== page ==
No, we’re not talking about your ambition.
We’re referring to your ability to get in your car, crank it up and take off for the open road.
Because the fact is, self-driving cars are zooming down the highway to reality. The fact of the matter is, they’re closer than you think. Some of the technology that will power it—such as parking, lane guidance and driver fatigue detection— already is standard on several U.S. models.
All that begs the question, however. Just because autonomous vehicle technology is ready or nearly ready doesn’t mean consumers are.
A survey was recently conducted that found fewer than one in five respondents ready to buy a fully autonomous vehicle, though support for the concept was higher in New York, Oregon, Montana, West Virginia and Idaho.
Nearly 44% of drivers said they would feel more at risk in vehicles designed to be accident-proof.
Attack also examines the consequences of autonomous cars: By one account, the number of cars would be reduced by 90%—which would create a huge impact for the automotive industry.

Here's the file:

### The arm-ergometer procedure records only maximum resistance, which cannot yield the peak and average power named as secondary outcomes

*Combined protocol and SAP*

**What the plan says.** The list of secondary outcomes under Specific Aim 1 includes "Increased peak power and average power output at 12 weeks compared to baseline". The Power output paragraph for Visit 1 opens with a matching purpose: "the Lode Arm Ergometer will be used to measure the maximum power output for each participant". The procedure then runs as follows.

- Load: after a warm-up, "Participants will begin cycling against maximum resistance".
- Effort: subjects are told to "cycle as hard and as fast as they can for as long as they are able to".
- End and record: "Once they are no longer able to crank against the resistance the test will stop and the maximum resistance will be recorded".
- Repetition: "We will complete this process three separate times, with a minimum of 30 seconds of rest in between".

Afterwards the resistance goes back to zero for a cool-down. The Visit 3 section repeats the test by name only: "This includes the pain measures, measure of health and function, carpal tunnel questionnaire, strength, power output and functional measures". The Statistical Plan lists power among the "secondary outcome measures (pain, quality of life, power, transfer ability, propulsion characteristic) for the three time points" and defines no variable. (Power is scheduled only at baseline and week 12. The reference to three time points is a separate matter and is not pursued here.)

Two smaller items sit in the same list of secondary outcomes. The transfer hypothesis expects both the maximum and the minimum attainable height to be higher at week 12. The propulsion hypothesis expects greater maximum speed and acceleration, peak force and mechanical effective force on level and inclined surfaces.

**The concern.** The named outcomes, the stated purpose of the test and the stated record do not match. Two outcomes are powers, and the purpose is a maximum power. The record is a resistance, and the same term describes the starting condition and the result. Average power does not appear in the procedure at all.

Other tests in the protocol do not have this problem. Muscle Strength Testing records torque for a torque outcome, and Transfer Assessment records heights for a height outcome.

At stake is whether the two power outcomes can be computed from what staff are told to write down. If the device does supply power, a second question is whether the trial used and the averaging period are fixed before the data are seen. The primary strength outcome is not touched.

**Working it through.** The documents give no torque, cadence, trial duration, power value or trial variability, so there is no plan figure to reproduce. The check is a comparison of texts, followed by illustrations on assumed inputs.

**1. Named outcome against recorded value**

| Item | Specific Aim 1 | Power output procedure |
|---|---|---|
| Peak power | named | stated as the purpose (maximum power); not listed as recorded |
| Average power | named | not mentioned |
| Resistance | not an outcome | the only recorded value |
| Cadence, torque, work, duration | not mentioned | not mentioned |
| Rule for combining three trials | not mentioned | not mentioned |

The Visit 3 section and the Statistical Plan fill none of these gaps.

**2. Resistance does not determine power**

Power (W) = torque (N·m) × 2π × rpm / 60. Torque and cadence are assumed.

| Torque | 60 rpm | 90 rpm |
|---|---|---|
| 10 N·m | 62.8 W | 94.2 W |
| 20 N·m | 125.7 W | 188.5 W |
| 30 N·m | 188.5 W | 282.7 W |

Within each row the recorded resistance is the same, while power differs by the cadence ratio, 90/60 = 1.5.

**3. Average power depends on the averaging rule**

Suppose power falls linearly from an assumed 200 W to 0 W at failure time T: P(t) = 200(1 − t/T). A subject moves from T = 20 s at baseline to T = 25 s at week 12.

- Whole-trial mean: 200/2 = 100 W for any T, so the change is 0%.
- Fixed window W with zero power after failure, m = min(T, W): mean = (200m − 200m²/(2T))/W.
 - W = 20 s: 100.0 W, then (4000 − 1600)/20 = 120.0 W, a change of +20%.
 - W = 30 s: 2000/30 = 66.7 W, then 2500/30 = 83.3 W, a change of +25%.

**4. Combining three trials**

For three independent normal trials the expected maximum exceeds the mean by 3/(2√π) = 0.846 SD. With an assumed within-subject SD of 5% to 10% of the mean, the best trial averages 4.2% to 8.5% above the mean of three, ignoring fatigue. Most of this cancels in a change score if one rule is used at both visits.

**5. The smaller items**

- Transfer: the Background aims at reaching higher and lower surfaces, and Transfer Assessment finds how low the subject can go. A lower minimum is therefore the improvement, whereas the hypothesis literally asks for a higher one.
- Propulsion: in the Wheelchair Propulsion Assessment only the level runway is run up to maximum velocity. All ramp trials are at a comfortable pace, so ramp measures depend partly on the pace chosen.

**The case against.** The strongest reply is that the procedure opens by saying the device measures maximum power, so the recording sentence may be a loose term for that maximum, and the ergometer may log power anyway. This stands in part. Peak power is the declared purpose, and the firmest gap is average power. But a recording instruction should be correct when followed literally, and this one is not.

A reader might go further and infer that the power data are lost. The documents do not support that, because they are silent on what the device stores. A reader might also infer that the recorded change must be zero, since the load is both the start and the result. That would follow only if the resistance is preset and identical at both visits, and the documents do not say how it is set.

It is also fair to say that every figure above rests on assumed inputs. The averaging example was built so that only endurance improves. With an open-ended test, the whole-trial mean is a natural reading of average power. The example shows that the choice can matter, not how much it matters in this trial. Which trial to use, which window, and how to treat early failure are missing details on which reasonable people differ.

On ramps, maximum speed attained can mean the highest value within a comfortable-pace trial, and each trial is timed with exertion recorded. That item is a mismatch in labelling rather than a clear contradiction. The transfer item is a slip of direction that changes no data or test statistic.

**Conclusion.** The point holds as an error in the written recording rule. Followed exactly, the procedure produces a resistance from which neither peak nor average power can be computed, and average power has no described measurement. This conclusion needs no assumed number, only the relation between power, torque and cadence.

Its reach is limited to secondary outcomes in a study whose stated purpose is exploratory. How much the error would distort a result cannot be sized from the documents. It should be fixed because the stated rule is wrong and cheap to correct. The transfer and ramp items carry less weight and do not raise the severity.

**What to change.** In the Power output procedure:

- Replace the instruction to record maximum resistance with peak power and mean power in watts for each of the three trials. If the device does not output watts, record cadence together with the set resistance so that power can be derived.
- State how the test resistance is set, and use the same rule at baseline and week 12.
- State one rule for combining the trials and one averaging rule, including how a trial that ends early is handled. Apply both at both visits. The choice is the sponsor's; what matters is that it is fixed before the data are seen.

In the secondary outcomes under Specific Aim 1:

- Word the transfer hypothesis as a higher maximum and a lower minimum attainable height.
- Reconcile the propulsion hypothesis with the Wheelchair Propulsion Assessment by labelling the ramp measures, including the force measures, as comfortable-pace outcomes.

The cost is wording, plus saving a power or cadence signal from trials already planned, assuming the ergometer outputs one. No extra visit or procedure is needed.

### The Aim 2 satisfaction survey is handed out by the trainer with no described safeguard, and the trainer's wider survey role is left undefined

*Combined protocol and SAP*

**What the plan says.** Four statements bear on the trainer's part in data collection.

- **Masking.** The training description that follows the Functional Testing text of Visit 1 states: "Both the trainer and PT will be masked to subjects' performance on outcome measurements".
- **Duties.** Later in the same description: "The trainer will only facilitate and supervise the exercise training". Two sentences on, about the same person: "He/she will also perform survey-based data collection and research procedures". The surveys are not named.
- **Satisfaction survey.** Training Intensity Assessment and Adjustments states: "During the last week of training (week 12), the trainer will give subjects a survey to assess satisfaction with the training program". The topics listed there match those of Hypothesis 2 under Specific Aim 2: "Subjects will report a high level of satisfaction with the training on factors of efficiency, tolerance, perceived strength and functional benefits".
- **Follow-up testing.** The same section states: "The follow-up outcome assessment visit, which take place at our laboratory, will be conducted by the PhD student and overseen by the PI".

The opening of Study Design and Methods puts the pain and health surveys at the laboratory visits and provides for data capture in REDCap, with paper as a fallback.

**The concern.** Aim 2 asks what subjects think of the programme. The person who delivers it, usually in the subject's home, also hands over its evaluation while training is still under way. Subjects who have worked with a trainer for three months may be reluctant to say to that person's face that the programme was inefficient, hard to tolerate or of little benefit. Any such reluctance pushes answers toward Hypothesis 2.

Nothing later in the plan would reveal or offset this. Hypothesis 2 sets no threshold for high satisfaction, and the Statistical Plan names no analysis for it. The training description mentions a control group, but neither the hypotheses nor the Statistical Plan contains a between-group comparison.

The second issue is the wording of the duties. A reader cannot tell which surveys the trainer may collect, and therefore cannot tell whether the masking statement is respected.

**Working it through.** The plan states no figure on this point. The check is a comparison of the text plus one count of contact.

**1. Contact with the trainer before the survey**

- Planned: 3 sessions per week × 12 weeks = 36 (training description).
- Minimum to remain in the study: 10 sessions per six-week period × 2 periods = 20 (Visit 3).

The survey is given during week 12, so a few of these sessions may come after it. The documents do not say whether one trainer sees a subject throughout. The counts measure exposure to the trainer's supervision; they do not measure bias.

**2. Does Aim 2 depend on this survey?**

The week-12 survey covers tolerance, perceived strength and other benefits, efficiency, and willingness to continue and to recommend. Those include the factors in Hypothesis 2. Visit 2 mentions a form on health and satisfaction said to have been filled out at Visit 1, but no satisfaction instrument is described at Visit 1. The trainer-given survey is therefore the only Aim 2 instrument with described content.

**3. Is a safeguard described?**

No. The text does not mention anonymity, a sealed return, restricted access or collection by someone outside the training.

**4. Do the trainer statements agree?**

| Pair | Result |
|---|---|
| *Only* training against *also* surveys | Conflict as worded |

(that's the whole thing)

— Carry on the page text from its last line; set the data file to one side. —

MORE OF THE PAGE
The vehicles would use less gas because they’re lighter, but some of that good could be undone because people might be willing to commute longer distances with self-driving cars. But the people formerly known as drivers might have more energy when they reach their destination. The No. 1 activity people would substitute for driving in an autonomous car: sleeping.
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Asst. Ed.: Tawny Sanabria/Editor: Bryonie Wise
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